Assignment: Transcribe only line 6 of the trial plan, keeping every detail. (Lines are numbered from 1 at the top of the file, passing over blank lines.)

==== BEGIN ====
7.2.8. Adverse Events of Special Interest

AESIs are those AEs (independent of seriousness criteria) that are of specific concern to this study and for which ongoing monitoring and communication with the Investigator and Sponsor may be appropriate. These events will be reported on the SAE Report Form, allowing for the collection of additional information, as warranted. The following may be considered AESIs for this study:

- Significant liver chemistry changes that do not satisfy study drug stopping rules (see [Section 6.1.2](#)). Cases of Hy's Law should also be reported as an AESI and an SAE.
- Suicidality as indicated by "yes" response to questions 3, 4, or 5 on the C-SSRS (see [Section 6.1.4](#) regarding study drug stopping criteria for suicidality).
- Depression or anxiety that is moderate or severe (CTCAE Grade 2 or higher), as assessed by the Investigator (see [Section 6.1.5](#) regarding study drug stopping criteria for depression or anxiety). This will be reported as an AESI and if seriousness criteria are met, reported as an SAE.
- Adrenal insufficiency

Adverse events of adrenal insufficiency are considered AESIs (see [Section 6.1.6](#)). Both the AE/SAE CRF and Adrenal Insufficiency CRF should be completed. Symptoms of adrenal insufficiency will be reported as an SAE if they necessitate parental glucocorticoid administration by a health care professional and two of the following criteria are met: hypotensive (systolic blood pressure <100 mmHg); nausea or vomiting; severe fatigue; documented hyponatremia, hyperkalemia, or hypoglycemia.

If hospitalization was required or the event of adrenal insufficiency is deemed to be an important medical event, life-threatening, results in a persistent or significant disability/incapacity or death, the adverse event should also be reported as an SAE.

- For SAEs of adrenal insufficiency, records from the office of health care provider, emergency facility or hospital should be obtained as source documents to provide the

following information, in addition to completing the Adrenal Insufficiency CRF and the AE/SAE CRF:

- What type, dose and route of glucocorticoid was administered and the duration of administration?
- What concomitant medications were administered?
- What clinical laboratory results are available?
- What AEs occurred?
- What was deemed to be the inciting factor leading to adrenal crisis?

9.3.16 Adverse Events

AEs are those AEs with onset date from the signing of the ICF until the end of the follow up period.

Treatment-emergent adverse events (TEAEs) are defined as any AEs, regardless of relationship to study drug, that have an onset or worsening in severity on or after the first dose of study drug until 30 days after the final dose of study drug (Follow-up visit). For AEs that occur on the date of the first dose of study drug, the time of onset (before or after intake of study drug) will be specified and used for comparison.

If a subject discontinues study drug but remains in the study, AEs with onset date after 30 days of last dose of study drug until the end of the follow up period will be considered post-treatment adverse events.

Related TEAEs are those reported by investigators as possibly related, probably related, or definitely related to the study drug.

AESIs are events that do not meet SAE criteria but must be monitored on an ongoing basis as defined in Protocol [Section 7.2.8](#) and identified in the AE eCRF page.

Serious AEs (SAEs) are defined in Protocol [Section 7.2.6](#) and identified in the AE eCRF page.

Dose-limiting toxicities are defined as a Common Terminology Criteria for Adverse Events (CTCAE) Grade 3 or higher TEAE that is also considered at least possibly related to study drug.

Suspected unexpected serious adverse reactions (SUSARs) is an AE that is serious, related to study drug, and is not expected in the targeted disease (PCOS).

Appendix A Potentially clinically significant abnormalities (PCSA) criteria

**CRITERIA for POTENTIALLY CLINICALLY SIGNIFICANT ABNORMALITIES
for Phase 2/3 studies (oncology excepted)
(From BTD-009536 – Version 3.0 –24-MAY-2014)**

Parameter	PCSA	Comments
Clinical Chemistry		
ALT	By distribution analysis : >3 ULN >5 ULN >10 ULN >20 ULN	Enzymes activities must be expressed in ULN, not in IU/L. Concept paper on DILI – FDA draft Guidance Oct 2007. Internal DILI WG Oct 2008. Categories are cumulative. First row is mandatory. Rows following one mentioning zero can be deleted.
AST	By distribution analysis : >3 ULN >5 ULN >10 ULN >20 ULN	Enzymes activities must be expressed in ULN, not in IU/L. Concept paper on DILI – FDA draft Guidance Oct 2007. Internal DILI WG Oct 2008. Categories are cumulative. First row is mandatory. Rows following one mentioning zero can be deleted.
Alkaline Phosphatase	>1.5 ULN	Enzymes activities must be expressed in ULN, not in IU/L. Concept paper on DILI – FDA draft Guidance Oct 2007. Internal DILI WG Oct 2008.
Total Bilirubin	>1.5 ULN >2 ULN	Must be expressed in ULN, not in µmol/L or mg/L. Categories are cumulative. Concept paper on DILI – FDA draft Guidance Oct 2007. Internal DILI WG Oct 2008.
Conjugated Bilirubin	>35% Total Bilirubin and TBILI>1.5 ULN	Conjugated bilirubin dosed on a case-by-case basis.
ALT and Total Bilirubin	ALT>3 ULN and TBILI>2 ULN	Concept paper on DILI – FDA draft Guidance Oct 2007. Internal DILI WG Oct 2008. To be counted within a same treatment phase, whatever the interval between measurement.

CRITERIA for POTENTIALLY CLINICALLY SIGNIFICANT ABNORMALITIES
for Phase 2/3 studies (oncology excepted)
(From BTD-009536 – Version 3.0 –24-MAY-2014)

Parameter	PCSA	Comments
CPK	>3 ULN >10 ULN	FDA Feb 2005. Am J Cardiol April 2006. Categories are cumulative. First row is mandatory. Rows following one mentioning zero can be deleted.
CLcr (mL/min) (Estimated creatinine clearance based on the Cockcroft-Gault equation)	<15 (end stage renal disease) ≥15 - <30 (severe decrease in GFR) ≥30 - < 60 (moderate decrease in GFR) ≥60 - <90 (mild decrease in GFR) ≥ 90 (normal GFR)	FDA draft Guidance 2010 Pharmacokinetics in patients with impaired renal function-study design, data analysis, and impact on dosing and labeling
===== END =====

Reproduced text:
- Adrenal insufficiency